Bob Bearden, U.S. Army 507th Parachute Infantry Regiment
Recently in Houston, the French Government presented the French Legion of Honor Medal to World War II veterans who served in France during the war. Among the group of honorees were 15 Texas veterans.
The medal, France’s highest distinction, was originally established by Napoleon Bonaparte in 1802 to recognize French citizens who had demonstrated significant merit in both civilian and military life. Prior to the Legion of Honor, similar awards in France were reserved exclusively for military officers or members of nobility. The award was extended to include foreign nationals who had demonstrated exemplary service to France along with allies who had served on French soil.
One Texas veteran honored in the recent ceremony was of Belton, Texas, who served in World War II as a paratrooper with the 82nd Airborne Division’s H Company, 507th Parachute Infantry Regiment. Bearden, who fought on D-Day, was captured by the Germans and underwent seven months in captivity. In a recent interview with the Killeen Daily Herald, Bearden recalled his experience as a German POW, including five days spent in a 20-by-8-foot boxcar with 50 other prisoners, during which they were denied water, food, sunlight and the use of a latrine. During their transport from Germany to Paris, the train came under fire by British and American forces who were unaware it was carrying American POWs.
“It was a real harrowing experience to know that you’re alive by the grace of God, no other way,” Bearden said. Once they arrived in Paris, Bearden and roughly 5,000 fellow prisoners were marched along the Arc de Triomphe. Bearden recalls the march as “his lowest emotional stage” and remembers looking up to see a man watching the procession from behind a door.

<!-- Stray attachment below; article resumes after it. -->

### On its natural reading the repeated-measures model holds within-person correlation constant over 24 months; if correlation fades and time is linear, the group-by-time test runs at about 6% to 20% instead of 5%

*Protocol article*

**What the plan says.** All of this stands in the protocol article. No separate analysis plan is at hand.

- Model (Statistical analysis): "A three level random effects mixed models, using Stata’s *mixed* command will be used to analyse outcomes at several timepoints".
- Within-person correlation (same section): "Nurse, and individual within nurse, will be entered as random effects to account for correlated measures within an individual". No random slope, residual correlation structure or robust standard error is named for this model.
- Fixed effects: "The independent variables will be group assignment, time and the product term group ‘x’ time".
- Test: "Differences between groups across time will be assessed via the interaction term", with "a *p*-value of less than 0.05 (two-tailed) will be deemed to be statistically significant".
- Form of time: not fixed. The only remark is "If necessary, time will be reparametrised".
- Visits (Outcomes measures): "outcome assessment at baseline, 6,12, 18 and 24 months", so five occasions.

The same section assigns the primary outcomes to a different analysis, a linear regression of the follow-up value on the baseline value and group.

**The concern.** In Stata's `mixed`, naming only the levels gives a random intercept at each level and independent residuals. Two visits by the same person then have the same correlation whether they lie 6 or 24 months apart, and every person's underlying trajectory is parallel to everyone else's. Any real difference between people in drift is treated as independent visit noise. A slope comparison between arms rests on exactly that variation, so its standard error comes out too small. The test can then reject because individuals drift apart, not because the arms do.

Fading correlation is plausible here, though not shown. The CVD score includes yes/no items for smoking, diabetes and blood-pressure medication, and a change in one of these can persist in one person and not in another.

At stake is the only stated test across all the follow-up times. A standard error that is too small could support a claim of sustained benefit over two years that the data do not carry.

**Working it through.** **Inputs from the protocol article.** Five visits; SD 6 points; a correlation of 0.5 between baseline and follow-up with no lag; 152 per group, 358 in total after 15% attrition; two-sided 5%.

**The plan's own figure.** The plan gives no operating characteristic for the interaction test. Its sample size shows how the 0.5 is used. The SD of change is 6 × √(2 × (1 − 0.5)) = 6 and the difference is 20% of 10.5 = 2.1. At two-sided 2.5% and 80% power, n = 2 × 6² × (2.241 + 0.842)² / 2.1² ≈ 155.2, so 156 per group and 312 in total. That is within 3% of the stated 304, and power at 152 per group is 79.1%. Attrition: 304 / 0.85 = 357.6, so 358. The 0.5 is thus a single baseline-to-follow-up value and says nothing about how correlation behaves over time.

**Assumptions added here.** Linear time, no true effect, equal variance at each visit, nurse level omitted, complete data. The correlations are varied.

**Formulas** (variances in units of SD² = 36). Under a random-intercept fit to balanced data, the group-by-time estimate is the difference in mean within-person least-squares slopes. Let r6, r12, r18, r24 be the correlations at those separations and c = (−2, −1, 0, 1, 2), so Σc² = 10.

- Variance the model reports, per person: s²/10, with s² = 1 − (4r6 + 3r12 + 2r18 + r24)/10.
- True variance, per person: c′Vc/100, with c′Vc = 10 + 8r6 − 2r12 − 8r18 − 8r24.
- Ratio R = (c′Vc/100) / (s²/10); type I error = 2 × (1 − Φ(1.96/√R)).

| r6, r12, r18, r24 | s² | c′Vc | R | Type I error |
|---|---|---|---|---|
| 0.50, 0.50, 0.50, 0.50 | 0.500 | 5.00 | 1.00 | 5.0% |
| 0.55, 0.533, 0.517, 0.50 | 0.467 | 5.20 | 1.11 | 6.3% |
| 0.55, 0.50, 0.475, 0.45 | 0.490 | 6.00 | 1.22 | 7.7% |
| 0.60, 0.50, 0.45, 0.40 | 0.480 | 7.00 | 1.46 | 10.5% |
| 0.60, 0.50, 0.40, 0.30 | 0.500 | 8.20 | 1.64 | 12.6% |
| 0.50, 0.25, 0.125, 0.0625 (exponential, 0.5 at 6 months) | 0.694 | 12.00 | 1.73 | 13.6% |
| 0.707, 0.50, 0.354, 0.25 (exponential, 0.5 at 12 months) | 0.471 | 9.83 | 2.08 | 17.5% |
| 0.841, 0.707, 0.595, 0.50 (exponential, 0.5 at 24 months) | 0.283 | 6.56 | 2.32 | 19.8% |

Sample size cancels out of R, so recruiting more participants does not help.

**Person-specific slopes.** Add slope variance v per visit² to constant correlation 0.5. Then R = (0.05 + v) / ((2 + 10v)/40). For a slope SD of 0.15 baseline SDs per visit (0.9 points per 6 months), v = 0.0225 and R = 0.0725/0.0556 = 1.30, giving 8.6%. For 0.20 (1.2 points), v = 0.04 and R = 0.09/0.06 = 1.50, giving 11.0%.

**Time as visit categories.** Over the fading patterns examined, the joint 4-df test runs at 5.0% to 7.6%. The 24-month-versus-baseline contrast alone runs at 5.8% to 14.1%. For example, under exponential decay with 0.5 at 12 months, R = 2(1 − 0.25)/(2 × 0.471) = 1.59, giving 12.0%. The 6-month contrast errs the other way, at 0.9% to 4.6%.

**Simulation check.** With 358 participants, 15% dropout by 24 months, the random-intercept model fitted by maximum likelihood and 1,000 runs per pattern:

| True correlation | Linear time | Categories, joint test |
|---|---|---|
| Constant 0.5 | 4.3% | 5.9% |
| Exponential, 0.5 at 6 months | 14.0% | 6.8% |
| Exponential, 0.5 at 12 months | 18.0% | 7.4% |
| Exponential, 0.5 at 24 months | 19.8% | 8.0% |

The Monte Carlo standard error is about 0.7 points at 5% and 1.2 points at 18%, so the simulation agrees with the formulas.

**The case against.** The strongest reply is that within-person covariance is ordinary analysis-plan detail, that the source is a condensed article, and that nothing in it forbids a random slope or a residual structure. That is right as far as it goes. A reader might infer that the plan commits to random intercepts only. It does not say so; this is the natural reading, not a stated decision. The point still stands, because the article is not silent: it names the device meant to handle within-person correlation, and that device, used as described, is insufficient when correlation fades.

“He was looking at us prisoners being herded along, and I just kept looking at him; and all of a sudden, he was looking around to see that no German was looking at him and (he put his fingers up to spell) V for victory,” Bearden told the Killeen Daily Herald. “It’s like he had given me a shot of some kind of
juice or something. Boy, I just all of a sudden felt rejuvenated completely and like, ‘Hey, it ain’t over yet.’”
After being liberated by the Russians on January 31, 1945, Bearden spent the next several months wandering, following Russian supply lines and eventually making his way to Italy, where he was finally given passage back to the U.S. on a ship destined for Boston. Each year, Bearden marks his personal “Liberation Day,” January 31, in remembrance of fellow soldiers who did not return home: “That’s the one thing I remember every year,” he said. “I try to eat a special steak or drink a special beer or something and think about those guys who didn’t have that pleasure.”
The ceremony honoring Bearden and 14 fellow Texas veterans took place at Ellington Field Joint Reserve Base on February 1st. Sadly, three of the Texas honorees were not present to receive their award: Stephen Bodnar and Bruce Davis could not attend because of illness, and Douglas Grogan had passed away only three days prior to the ceremony.
On hand was Texas’ Consul General of France Monsieur Frederic Bontems as well family members, friends, and soldiers from the Army Reserve’s 75th Training Command. With a declining population of World War II veterans, the recent ceremony at Ellington Field was one of the largest of its kind in many years.
I know many Texans join me in expressing our humble gratitude to these brave individuals who made great sacrifices to preserve our freedom. Let us do all we can to cherish these members of our Greatest Generation who remain with us today and always strive to honor the legacy of those who have gone before them.
By U.S. Sen. John Cornyn
Sources: Consulate General of France in Houston; U.S. Army; Killeen Daily Herald